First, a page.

Balancing productivity and wellbeing
Ever feel like you’re on auto-pilot?
We live in a world where productivity is the measure of our self-worth. For young people, a simple number or letter grade becomes their whole identity and where, as adults, some jobs are more highly respected than others. Yet in all sectors we are under pressure to be increasingly more productive.
Teachers may become frustrated because they feel they are more pressured to ensure their students achieve certain grades, rather than ensuring that each student improves as much as they are able to in that year and grows as an individual, in a holistic way. Students may feel the emphasis is on getting a certain grade rather than actually being equipped with skills that will benefit them in the future. People working in customer service or marketing may feel that the emphasis is on securing sales rather than actually helping the customer with their best interest in mind. Sometimes it does get overwhelming and our roles as students and employees can become a major source of stress – may be because we are under increasing pressure to perform perfectly in every single exam, or under pressure to work extremely long hours to meet a deadline at work or university.
It can often feel that as a student or employee the ideal is to be a robot, meaning we work and be productive without feeling or thoughtfulness because these are deemed to hold us back. But in a world that wants us to be a machine we should try to be human.
Think of some examples in your life where someone who is working has treated you like a human being, not a sale to close, or a customer to convince, or a means to any end. Those interactions where people really mindfully do their job, balancing the need to be productive and fulfil their job role, and the recognition that they and other human beings have very basic needs like taking breaks when they feel overwhelmed and connecting with other human beings. Let’s try to be the kind of person in our work that help the elderly leave the shop feeling less lonely if we work in customer service, or the kind of person that helps a fellow student to feel less stressed about upcoming exams because we are less concerned about competing with others over our grades than learning and benefiting each other.
“And that there is not for man except that [good] for which he strives.”
Perhaps a place to start is reminding ourselves that we are intrinsically worthy. We do not have to learn 12 languages and get 100% on all our exams and earn over £XXX a year just to feel like a valuable human being.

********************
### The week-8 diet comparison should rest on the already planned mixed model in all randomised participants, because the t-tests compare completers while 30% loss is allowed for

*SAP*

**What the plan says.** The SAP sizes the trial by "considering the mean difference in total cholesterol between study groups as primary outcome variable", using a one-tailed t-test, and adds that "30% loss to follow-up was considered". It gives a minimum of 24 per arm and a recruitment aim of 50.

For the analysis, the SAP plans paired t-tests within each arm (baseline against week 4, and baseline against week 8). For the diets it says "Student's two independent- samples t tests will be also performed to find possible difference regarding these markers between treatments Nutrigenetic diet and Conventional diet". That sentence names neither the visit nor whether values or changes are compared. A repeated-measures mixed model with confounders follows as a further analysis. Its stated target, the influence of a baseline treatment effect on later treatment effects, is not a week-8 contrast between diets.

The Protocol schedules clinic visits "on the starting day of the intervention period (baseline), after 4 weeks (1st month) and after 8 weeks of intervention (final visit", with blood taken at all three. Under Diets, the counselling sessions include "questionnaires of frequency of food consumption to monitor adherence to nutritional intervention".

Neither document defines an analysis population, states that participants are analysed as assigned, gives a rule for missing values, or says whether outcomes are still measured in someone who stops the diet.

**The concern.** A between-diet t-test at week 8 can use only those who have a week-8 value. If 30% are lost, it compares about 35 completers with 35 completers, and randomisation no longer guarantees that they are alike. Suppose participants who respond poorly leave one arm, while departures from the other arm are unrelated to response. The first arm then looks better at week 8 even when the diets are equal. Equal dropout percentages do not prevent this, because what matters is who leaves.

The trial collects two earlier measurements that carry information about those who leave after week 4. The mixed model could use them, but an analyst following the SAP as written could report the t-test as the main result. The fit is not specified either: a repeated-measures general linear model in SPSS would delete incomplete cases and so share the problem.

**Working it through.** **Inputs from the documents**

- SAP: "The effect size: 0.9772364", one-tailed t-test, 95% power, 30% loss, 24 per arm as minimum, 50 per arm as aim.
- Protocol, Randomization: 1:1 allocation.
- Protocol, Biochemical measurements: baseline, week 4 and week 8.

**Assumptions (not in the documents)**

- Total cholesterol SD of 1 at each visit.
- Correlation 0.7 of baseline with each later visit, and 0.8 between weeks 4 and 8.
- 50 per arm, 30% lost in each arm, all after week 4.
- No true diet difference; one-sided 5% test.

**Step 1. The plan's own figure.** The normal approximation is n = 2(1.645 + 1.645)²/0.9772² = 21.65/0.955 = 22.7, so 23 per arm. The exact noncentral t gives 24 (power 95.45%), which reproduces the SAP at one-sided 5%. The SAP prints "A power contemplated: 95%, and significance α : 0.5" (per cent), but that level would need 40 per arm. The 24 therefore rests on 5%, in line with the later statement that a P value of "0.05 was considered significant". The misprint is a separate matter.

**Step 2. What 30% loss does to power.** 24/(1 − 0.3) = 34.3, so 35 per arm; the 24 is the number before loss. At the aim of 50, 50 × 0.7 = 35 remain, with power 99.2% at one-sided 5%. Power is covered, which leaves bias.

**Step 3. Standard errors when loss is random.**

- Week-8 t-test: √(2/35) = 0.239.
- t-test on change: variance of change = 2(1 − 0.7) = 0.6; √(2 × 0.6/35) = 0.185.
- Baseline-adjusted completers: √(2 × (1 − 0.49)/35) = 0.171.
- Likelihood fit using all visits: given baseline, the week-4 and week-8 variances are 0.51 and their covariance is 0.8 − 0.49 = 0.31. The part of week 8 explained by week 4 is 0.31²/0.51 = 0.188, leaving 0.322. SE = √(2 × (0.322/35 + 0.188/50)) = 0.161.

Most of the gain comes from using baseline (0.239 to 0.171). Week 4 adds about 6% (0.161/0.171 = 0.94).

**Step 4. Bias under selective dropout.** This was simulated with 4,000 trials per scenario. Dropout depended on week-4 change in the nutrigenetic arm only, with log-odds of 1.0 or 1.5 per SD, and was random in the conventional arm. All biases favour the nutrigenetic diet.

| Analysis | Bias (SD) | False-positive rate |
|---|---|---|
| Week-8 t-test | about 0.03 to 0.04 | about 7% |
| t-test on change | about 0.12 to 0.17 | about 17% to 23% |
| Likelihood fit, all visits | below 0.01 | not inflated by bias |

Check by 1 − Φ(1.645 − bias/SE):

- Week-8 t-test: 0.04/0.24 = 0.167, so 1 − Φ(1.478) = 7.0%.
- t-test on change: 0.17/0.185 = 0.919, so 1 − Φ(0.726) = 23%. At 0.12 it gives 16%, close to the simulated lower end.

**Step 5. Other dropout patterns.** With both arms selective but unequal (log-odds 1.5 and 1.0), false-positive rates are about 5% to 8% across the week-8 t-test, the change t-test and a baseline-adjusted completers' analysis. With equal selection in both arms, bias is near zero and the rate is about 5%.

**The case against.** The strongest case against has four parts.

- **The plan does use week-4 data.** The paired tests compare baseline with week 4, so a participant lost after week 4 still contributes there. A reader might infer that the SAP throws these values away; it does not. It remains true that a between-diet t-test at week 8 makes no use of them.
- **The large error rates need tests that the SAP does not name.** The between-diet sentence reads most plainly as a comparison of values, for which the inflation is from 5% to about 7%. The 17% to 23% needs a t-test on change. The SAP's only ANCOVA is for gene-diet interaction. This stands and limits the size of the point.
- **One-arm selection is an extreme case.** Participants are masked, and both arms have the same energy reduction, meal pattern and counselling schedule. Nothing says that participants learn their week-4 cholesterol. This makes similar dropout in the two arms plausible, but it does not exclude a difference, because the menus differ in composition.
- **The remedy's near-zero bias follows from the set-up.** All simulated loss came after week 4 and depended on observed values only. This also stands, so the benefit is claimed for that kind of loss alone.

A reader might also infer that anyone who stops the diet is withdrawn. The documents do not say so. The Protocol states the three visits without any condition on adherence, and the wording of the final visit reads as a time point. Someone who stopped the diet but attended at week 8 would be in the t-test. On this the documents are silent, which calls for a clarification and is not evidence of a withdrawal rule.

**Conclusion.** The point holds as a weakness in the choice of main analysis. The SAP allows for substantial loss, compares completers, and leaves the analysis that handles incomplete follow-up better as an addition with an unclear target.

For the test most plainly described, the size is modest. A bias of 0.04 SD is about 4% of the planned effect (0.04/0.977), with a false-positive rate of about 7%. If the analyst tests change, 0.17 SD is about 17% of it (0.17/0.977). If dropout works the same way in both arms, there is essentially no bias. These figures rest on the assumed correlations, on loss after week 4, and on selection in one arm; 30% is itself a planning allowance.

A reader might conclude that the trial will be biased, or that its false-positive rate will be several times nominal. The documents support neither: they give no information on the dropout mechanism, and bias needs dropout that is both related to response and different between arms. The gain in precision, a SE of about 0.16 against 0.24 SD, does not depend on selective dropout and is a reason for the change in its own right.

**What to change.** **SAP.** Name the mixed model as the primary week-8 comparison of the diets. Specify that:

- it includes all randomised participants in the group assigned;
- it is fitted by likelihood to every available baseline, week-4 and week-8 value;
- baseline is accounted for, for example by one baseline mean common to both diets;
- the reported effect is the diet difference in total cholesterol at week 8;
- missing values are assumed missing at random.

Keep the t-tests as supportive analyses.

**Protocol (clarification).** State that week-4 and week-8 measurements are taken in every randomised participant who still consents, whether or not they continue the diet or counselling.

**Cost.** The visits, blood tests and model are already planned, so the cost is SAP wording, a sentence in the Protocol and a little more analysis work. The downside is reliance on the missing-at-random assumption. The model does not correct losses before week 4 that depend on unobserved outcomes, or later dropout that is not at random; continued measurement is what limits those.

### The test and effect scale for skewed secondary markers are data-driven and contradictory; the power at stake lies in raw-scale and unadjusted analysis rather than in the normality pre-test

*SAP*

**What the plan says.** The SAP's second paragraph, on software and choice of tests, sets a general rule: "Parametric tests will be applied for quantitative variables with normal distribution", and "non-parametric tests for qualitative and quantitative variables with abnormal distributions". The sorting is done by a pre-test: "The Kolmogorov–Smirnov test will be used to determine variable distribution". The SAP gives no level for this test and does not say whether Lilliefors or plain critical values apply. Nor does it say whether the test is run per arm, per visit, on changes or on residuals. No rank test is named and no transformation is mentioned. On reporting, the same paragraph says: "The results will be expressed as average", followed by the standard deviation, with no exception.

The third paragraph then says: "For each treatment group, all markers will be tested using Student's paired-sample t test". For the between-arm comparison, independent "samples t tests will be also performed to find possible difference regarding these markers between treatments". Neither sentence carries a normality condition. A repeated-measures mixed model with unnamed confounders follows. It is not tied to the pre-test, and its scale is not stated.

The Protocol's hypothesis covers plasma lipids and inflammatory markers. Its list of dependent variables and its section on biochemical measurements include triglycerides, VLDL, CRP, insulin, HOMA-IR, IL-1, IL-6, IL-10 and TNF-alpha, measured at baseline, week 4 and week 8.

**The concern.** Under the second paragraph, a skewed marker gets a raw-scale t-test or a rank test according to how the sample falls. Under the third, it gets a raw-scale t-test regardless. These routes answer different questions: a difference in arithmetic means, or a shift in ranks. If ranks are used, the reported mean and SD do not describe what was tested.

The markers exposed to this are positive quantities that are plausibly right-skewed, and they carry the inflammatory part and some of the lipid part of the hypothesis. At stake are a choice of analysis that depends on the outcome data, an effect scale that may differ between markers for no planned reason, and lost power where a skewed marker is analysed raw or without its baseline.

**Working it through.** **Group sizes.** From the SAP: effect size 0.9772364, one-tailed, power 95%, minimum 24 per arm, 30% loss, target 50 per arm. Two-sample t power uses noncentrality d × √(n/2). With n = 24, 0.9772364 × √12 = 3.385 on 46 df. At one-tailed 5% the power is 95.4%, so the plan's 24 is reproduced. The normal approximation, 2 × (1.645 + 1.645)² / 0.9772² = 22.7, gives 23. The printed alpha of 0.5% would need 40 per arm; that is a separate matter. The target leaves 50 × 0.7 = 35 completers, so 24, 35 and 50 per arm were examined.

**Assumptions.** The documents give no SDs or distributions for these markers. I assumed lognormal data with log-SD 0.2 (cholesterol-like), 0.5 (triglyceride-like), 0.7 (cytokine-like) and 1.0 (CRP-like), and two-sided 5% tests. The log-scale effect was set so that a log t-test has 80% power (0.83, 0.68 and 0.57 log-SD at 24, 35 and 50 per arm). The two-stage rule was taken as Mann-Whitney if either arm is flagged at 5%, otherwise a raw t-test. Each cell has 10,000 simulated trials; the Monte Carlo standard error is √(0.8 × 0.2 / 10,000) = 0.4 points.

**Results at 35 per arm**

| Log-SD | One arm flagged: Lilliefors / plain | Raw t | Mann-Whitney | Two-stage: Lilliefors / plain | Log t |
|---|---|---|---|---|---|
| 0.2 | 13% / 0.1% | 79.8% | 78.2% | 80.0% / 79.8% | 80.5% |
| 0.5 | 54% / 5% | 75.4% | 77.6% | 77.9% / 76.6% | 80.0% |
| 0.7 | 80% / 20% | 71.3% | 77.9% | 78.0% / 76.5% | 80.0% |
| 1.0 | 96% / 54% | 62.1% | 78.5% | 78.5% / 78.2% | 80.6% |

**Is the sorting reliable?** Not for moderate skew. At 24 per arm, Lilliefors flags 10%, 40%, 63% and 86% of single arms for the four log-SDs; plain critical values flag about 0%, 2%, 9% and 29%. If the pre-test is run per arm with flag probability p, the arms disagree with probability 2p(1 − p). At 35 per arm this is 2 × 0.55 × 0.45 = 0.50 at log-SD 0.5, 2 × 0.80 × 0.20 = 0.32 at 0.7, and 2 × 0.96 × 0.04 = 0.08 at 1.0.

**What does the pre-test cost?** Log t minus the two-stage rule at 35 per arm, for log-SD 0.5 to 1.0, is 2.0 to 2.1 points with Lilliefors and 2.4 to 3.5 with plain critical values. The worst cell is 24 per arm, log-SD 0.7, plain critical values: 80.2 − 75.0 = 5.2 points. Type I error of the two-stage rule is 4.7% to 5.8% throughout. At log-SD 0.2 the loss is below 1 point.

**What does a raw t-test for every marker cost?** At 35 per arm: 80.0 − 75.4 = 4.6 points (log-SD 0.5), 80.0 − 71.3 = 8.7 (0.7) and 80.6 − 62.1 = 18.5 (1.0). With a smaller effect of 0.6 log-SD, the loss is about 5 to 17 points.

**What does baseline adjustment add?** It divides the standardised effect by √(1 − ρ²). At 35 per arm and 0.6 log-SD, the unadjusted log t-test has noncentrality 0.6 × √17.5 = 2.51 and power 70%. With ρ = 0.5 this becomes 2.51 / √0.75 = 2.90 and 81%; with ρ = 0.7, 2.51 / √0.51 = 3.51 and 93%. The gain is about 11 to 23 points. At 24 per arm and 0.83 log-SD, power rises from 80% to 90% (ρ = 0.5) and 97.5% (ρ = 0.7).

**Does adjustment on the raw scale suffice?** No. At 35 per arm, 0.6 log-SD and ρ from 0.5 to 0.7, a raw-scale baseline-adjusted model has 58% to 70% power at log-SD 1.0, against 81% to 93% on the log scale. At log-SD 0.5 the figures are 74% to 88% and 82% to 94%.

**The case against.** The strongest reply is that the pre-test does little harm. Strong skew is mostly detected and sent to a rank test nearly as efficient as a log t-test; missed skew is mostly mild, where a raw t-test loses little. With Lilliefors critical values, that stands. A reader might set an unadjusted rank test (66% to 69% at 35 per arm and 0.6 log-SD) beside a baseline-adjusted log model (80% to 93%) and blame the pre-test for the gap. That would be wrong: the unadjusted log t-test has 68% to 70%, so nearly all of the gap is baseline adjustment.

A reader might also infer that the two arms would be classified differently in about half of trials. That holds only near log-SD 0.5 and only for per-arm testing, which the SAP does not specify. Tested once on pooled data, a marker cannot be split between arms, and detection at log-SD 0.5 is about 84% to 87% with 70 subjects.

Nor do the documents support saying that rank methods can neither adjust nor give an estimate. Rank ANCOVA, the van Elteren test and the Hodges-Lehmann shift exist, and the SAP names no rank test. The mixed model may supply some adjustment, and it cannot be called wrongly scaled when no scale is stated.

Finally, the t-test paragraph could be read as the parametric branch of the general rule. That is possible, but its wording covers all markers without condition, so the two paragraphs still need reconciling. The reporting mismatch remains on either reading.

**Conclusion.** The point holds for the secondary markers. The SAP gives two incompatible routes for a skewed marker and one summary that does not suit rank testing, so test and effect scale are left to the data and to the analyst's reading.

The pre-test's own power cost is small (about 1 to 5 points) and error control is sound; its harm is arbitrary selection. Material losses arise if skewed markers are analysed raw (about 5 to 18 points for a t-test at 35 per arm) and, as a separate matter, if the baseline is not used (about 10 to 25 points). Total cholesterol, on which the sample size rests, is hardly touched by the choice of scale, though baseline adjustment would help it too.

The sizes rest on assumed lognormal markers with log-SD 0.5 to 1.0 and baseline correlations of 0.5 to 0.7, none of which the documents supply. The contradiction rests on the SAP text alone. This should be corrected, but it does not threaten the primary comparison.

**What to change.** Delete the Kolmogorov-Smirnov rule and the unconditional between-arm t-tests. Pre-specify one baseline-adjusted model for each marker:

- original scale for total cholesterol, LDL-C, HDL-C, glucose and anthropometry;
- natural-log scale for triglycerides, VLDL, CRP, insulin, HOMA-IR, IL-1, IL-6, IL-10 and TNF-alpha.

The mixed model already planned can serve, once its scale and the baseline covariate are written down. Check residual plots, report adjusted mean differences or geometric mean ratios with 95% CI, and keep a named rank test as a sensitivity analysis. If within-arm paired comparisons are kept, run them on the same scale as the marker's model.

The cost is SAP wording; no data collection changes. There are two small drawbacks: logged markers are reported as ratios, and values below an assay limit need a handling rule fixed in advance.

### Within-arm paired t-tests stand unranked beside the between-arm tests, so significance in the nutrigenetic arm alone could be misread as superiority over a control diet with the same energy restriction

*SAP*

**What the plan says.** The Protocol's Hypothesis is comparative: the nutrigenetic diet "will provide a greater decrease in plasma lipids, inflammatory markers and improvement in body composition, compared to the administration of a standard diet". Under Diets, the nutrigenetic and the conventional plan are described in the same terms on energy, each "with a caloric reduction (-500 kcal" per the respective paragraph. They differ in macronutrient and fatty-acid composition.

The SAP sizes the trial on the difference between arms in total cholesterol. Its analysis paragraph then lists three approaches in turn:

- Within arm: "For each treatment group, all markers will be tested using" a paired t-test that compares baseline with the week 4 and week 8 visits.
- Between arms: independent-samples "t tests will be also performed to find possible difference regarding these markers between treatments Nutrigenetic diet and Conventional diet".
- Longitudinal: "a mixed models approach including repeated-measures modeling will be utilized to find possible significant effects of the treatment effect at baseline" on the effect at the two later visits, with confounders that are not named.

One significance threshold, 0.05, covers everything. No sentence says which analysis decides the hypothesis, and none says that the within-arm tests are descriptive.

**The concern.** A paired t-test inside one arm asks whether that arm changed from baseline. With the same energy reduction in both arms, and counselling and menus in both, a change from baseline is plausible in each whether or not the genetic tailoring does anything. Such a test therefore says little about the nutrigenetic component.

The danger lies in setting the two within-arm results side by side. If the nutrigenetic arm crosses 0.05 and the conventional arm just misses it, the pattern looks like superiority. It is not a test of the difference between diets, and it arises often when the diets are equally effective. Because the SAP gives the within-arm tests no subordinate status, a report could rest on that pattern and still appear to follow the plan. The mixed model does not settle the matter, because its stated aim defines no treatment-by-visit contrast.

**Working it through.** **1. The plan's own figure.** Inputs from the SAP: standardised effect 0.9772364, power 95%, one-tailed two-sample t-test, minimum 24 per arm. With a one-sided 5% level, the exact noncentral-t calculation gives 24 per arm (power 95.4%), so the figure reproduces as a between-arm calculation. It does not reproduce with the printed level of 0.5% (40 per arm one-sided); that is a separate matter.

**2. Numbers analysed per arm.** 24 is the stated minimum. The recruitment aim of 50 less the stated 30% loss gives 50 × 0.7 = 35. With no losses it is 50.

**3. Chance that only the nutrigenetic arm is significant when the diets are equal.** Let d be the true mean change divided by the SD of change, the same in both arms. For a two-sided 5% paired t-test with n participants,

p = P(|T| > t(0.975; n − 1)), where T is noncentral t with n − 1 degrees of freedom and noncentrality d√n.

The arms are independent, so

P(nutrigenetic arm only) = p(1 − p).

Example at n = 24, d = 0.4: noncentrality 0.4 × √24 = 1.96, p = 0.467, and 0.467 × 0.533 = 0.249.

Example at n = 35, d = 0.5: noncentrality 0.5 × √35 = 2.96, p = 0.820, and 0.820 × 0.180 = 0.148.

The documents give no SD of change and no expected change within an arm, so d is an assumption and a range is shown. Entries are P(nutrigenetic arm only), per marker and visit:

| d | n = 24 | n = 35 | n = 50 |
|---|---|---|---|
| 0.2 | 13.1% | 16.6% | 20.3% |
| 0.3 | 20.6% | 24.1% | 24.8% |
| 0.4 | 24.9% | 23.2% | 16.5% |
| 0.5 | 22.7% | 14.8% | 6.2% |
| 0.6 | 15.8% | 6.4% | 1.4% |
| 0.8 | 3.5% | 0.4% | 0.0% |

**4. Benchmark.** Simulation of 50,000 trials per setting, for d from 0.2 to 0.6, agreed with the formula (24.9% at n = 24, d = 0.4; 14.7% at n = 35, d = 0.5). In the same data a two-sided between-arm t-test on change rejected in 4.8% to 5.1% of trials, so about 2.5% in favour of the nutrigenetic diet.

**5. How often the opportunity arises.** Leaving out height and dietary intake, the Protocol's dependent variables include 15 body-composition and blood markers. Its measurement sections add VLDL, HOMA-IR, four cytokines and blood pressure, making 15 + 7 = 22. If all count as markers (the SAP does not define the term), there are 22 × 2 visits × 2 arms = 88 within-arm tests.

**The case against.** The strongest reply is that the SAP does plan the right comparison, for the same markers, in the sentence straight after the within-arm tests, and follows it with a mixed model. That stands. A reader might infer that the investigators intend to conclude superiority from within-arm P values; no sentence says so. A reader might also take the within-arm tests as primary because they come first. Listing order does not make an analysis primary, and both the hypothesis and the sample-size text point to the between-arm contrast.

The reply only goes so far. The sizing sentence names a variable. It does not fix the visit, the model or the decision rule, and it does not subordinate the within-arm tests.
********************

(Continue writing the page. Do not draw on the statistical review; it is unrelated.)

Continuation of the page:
You are already valuable and once you internalise that you can ensure that your work and study are directed towards benefitting others, not proving your worth, and that intention to benefit others is a form of ‘ibaadah (worship).
Allah’s Messenger (ﷺ) said,
“The reward of deeds depends upon the intentions and every person will get the reward according to what he has intended…”
So if we study with the intention of benefiting others in the future as our main goal, not just achieving an A out of pride, and work with the intention of benefiting others as our main goal, not just getting a raise to be able to buy a sports car and show off, that is better for us spiritually and emotionally.
Remember that if we are working to prove oneself, to be able to point to something and say this is why I am worth being alive, there would never be enough that one has done. For example, if you write and publish a book you’ll soon feel unsuccessful because you want to be a bestseller. If you get an A you’ll think I don’t feel successful enough yet, because I haven’t done this qualification or that qualification yet.
It’s in our nature to push ourselves to do better, there’s absolutely nothing wrong with that or even ambition itself, but think about what is driving the desire to do more or be more productive. Especially if the answer to that starts with “I want to do this because I want to feel…” then perhaps remind yourself and your self esteem that you shouldn’t force yourself to feel worthy, respected, cool or anything else as a reaction to others or placing too much importance in what you think others have or will give. It’s these drives that make us feel the most disappointed and empty, but being in service of others can benefit us so much more. When we are in service to others, take the breaks you need, set the needed boundaries and take care of ourselves because our work could consume us.
Be self-compassionate and equip oneself with the things needed because that’s how we can then best help other people. Both our emotional wellbeing and the others we interact with will be improved with this approach in sha Allah. We are all interconnected and that’s something often forgotten in this very individualistic, capitalist society… real self-care is in the benefit of us all!